United Kingdom: The motor/VGS combination comes of age ///
The introduction of rotary steerable systems (RSSs) has been heralded – especially by the major directional companies – as the beginning of a new directional drilling age, and in many ways it is. Keeping the assembly turning cleans the hole more efficiently, reduces the chance of sticking and, ultimately, allows drilling further than sliding with a downhole motor. These new tools allow the driller to make subtle corrections as he builds and drops angle, turning left and then right as he follows the geologist's requirements. The only real glitch is getting enough power to the bit from the surface to keep a reasonable ROP. Sometimes, running a motor is preferable.
As ever, engineering is never as clear-cut as one might want. Usually, new tools come with compromises, and this is also true of rotary steerable systems. When working at peak performance in ideal formations for building angle, where excessive vibration, wear and temperature are not a problem, the RSS can perform admirably. With motors still seen as more reliable than RSSs, and some deepwater rigs costing $200,000 per day and more to operate, pulling out of hole from 15,000 ft because a drive shaft has snapped, a pad has fallen off or some other problem becomes an important decision. With RSS prices ranging from $10,000 to $25,000 per day and more, drilling engineers continue to look for cost-effective alternatives.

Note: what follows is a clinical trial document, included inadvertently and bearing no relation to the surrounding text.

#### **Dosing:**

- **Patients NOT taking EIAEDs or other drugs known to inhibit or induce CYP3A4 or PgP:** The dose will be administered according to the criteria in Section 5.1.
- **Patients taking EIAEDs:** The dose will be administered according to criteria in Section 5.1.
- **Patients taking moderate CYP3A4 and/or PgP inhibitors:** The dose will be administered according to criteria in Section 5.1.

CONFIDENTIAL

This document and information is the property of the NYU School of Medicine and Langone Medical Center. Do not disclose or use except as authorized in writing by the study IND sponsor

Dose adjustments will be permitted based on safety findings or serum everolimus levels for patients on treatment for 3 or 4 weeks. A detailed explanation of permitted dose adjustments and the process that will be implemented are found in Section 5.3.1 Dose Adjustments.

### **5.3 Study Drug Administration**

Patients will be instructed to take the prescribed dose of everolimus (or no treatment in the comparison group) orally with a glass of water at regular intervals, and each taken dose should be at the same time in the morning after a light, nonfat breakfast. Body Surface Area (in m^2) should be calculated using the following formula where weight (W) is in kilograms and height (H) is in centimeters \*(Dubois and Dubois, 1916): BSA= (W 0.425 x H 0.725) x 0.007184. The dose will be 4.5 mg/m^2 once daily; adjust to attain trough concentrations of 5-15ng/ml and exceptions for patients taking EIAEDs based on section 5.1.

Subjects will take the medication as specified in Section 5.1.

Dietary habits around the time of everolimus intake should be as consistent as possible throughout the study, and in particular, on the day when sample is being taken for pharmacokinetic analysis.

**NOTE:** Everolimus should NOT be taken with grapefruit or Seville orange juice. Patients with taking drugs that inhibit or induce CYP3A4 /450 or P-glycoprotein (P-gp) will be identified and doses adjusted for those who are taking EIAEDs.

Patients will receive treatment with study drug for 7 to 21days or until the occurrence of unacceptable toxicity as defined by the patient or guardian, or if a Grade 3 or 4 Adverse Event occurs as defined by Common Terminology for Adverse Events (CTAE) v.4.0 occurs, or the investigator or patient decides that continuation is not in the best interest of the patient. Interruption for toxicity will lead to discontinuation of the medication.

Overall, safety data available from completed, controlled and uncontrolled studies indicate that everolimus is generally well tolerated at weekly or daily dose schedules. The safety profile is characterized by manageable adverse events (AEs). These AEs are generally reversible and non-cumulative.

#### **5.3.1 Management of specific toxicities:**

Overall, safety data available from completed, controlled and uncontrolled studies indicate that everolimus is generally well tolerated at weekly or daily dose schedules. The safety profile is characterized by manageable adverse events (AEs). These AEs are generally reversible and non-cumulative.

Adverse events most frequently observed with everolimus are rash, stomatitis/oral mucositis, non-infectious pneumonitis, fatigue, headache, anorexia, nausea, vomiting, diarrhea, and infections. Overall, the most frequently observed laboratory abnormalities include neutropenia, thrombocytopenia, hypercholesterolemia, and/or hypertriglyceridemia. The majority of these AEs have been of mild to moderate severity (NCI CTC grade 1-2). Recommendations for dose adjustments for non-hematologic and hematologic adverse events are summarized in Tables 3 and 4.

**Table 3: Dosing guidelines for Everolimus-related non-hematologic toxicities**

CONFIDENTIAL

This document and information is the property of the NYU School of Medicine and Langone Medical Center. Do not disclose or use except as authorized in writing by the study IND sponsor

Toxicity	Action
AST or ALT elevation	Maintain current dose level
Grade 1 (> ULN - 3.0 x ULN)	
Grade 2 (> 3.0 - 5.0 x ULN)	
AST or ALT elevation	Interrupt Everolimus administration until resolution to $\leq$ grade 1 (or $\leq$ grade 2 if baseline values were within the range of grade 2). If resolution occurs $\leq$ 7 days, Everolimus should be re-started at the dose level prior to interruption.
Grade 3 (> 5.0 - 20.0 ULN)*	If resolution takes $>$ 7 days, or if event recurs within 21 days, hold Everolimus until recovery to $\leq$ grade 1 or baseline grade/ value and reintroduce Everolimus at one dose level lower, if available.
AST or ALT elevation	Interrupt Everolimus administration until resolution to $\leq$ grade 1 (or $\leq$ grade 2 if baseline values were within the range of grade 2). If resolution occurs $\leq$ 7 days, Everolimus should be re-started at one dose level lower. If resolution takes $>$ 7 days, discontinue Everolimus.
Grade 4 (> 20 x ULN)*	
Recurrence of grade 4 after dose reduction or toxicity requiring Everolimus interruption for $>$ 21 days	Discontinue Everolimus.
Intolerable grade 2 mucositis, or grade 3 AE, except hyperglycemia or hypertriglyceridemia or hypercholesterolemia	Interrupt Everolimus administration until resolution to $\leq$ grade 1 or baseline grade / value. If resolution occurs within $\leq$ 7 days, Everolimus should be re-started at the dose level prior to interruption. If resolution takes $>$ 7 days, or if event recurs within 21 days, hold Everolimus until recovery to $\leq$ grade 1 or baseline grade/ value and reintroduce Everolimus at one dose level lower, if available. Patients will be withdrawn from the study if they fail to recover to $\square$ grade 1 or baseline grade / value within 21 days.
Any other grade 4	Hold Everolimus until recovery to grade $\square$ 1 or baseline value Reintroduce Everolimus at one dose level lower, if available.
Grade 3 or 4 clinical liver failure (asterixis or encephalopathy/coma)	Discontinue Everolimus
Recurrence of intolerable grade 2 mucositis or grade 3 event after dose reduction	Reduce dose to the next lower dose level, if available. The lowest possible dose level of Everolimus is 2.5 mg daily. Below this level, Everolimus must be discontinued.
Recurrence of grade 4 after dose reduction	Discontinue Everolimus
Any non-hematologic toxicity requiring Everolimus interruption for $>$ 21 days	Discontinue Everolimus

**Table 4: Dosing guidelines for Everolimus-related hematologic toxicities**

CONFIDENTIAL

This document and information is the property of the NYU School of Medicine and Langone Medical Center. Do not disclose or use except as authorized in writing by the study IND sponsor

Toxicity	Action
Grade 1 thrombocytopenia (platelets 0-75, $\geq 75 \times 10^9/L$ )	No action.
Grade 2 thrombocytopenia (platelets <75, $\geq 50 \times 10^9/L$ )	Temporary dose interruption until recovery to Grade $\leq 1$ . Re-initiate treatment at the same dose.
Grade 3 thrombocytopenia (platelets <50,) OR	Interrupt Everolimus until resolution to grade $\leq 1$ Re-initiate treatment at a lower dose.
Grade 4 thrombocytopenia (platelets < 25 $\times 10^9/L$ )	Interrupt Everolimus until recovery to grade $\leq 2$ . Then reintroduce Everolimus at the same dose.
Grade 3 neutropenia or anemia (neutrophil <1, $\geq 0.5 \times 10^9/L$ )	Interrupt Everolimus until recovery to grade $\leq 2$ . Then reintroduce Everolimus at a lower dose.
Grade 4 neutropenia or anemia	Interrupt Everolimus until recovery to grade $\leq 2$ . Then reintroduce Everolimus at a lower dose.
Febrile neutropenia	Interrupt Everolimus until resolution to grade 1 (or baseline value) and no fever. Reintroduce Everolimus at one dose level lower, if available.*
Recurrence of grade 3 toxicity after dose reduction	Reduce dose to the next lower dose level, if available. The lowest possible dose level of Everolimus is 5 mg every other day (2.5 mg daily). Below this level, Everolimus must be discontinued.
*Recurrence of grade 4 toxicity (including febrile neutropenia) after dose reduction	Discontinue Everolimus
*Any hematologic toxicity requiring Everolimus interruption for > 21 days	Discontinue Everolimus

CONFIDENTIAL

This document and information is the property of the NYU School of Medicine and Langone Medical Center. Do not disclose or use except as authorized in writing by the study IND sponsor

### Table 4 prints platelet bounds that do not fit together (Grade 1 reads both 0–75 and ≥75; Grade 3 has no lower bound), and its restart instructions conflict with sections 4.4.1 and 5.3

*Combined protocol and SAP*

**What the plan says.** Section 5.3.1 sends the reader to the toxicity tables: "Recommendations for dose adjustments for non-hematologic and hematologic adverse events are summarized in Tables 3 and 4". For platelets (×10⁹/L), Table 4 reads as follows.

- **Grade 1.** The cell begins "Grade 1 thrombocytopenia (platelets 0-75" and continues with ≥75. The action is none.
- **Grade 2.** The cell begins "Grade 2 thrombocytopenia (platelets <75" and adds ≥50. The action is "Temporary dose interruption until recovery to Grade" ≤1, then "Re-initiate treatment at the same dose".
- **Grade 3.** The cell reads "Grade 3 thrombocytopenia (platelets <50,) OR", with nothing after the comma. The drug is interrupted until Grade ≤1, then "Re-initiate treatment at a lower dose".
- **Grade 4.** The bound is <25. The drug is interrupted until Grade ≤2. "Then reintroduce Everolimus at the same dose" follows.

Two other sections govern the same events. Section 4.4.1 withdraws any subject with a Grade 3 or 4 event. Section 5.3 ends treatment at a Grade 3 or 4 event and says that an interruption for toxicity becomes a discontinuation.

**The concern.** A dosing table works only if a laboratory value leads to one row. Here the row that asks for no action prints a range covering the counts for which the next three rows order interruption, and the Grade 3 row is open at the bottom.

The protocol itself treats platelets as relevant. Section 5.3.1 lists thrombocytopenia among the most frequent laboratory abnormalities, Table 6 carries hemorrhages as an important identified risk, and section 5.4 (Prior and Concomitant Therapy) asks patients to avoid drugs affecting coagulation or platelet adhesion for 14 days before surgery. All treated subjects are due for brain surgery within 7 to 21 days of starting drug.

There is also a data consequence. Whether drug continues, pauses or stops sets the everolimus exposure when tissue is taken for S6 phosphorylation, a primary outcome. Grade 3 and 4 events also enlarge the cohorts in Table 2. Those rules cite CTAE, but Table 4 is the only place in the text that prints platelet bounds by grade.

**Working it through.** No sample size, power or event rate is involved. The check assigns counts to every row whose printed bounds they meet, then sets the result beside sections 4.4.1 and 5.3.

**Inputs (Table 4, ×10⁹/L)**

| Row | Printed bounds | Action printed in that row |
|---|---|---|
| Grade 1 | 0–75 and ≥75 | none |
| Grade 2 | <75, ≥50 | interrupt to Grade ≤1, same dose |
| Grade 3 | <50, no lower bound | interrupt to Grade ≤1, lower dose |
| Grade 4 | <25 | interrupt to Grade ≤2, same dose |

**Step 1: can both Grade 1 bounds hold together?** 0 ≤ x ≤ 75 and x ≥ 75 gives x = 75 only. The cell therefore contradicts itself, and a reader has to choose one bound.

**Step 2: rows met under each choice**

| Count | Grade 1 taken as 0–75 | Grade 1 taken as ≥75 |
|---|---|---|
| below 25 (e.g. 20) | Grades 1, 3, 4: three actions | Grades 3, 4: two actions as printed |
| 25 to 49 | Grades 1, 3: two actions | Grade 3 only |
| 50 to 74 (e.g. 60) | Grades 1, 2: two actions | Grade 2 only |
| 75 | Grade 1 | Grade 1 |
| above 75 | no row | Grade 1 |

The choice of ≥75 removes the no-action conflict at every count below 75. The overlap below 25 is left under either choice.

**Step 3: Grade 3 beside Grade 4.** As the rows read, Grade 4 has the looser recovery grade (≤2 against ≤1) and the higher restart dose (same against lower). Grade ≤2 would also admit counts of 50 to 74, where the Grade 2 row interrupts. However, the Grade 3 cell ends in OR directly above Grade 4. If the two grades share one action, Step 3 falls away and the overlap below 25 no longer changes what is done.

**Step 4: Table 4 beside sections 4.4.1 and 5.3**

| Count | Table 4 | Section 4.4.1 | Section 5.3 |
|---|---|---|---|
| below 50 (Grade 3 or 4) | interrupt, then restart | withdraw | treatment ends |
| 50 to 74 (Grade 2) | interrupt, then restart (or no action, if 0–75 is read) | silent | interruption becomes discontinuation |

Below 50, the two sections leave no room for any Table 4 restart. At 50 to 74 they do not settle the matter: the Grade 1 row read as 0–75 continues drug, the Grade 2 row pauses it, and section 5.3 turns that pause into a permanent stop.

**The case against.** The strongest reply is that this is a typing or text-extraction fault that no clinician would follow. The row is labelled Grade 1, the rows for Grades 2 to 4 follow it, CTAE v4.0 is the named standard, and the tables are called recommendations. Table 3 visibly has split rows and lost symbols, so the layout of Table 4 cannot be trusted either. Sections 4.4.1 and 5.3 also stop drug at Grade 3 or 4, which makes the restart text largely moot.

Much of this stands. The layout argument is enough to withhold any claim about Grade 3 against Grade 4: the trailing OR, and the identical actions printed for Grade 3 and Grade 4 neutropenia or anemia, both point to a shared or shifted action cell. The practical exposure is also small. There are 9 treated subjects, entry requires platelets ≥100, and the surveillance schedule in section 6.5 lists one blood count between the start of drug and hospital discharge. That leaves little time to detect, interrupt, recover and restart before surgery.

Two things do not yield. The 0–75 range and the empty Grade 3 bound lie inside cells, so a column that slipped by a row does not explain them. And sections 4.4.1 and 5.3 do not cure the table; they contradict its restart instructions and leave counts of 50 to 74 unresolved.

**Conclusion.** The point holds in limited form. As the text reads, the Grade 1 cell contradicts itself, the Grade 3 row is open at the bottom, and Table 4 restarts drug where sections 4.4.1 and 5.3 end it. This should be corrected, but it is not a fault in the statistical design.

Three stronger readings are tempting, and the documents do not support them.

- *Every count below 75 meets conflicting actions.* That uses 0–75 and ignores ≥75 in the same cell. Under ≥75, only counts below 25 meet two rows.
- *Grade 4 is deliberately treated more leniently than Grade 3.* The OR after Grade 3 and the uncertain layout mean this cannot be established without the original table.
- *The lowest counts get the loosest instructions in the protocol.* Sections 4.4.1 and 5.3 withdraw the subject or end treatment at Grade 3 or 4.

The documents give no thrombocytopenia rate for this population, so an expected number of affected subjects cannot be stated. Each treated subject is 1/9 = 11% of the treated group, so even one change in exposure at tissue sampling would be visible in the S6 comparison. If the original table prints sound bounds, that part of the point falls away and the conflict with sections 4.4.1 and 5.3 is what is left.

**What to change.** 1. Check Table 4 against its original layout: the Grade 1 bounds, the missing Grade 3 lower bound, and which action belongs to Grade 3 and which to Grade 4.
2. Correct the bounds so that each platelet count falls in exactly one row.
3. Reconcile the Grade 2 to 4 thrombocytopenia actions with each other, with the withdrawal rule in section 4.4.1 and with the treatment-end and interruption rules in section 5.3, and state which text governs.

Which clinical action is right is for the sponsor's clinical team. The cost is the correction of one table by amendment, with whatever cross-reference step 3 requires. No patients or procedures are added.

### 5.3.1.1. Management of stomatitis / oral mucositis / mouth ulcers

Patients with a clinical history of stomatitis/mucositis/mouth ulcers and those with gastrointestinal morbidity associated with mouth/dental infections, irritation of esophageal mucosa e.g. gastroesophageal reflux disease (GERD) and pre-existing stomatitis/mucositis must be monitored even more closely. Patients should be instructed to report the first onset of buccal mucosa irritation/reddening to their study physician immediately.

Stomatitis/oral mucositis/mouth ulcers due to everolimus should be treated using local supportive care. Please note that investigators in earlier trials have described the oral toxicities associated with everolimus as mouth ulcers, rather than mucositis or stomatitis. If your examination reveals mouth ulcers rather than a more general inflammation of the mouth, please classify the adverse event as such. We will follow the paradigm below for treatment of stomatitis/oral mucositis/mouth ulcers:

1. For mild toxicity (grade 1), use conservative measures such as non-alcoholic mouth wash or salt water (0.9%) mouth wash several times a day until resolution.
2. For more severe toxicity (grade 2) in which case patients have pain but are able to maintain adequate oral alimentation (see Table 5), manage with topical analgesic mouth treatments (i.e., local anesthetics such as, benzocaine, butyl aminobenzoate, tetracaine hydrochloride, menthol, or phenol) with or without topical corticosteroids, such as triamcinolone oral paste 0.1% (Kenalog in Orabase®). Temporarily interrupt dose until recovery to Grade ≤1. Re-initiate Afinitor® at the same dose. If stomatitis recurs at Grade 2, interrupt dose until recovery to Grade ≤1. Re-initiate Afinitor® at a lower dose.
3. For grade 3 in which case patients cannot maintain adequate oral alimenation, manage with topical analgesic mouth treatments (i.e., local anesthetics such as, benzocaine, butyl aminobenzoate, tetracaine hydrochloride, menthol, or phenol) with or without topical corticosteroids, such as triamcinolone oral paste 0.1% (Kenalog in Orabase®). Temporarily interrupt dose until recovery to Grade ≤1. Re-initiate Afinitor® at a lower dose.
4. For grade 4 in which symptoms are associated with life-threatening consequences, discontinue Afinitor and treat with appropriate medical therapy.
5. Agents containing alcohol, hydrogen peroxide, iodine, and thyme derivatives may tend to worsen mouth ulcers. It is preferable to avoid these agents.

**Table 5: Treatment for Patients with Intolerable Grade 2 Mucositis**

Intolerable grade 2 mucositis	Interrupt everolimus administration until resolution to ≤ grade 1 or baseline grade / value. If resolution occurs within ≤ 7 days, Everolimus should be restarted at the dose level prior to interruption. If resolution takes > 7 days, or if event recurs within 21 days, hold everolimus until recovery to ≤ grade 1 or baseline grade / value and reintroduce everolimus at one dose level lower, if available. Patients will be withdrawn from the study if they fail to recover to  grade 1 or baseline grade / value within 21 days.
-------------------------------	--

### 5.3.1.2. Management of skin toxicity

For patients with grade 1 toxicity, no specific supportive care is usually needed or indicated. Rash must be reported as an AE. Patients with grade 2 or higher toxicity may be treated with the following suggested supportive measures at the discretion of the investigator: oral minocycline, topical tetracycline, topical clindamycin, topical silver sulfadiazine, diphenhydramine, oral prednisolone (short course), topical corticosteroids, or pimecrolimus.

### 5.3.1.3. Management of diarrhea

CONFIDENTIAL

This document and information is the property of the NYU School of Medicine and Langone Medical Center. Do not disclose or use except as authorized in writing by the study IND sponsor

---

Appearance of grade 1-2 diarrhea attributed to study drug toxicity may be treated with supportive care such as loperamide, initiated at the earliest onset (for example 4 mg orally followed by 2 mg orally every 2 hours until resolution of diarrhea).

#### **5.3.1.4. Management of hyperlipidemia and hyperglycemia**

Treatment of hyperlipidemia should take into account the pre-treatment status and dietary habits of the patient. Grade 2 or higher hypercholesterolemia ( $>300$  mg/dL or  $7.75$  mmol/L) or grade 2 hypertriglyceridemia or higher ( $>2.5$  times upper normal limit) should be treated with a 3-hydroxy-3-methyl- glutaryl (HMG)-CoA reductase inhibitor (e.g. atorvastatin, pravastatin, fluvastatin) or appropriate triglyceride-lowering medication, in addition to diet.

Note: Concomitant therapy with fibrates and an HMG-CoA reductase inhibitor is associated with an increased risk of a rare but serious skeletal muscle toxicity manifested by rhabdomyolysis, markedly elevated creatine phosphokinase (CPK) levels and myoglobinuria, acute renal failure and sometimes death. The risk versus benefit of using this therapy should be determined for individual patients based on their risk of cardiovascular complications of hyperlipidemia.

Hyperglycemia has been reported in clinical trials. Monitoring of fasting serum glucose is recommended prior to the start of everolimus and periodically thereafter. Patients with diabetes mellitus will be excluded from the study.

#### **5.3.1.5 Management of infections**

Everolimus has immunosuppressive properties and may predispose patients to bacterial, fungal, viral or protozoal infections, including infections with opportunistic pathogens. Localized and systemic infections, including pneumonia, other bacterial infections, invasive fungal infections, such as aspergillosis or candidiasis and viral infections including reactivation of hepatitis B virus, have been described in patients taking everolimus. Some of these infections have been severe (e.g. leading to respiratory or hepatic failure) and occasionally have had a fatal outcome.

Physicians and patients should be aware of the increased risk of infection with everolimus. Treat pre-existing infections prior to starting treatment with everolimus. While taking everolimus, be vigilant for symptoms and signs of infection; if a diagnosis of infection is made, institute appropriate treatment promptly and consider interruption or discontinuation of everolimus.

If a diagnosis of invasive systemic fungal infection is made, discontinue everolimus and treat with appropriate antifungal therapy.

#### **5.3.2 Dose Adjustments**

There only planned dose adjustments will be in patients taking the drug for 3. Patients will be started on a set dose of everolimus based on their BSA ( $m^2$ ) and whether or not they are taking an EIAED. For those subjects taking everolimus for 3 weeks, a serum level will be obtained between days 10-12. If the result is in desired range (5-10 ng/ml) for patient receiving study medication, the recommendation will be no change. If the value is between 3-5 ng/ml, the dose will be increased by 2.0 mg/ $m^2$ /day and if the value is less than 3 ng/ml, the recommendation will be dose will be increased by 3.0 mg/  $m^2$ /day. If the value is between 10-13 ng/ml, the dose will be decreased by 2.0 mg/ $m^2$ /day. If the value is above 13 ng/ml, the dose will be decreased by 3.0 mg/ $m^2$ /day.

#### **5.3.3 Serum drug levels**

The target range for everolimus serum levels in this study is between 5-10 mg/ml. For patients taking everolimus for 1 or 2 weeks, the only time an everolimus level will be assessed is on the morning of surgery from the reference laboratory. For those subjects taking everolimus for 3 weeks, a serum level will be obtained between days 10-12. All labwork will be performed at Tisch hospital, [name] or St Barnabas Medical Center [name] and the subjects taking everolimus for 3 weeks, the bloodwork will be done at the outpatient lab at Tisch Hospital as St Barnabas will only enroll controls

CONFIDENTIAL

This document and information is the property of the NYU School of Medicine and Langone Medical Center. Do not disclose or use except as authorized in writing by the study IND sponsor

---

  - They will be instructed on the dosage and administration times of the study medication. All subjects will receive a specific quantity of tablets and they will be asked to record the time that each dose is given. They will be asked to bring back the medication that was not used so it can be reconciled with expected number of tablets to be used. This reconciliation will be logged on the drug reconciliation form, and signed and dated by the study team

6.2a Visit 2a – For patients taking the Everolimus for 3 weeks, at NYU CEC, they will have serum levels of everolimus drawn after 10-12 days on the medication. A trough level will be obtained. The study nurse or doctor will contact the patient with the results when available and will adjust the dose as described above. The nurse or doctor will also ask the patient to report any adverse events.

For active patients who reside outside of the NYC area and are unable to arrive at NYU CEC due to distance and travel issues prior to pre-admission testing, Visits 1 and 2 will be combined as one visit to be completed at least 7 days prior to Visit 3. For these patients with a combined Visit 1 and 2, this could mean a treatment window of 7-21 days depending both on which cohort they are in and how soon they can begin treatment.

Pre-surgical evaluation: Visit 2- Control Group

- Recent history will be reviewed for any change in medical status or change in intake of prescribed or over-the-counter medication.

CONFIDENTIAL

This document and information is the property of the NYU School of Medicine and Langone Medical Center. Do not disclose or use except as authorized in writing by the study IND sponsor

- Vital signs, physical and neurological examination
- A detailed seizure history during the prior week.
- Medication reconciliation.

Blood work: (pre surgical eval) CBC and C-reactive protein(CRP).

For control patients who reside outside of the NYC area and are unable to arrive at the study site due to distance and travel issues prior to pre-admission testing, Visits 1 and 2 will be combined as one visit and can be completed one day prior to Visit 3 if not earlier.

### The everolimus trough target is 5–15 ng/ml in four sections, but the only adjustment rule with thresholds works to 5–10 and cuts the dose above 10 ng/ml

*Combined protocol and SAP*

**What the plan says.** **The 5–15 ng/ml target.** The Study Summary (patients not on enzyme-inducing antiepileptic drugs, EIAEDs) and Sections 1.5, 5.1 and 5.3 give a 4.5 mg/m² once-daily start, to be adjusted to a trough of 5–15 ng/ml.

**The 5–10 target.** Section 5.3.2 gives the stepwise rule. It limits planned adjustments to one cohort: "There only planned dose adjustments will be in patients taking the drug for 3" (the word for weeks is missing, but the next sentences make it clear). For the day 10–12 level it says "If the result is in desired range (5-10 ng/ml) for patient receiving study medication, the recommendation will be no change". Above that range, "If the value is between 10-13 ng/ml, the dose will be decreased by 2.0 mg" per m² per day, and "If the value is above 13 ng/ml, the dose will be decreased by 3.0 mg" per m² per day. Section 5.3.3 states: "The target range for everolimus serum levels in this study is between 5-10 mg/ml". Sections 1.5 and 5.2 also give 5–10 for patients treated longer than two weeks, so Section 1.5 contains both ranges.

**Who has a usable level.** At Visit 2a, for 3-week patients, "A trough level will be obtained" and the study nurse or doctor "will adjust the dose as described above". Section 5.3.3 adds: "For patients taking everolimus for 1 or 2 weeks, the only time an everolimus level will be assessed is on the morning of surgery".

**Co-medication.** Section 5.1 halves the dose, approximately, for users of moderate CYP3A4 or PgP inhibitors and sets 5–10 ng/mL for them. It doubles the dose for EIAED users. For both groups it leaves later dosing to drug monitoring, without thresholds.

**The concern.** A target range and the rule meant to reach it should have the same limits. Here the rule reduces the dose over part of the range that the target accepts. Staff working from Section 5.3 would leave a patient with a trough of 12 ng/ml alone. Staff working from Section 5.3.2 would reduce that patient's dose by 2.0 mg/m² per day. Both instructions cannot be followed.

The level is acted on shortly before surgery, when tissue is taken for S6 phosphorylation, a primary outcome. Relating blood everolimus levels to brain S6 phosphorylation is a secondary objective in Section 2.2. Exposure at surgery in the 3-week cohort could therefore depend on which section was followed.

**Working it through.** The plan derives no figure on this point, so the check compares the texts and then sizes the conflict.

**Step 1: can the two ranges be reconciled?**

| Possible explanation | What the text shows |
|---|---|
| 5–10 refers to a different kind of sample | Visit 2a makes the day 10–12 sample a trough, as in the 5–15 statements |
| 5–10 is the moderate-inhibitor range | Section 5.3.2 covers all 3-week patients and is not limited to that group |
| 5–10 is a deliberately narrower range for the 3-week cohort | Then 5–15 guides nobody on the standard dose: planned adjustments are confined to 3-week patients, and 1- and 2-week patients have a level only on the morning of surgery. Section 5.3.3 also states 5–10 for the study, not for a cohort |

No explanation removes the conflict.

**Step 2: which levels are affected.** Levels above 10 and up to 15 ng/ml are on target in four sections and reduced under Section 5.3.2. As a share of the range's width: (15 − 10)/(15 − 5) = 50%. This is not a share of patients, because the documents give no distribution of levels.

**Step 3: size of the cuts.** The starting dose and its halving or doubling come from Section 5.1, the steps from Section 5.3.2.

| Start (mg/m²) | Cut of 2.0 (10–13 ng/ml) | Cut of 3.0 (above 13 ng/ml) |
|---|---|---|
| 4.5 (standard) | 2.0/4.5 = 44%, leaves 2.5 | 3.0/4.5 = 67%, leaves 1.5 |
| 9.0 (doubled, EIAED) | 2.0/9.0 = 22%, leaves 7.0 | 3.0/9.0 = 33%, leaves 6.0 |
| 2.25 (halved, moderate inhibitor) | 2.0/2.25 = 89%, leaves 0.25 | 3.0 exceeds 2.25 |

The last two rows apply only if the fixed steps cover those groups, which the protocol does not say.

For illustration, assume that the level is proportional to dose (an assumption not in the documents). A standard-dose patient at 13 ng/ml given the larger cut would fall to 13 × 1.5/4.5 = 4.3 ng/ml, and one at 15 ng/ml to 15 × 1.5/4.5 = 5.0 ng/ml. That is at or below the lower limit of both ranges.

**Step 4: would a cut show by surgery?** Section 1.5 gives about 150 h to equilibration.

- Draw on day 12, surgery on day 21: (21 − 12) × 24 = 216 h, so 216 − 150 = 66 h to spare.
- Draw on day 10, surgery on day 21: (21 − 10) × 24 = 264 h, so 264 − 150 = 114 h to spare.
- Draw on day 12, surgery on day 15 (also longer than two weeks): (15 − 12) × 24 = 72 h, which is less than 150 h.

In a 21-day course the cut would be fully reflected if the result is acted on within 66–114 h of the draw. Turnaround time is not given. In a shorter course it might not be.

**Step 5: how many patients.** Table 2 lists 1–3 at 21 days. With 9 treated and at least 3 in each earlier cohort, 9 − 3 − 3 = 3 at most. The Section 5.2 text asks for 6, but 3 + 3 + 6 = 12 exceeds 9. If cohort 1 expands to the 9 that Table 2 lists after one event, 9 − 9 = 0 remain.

Log in to view this article.
Not yet a subscriber? Get started now for immediate access to this content and more.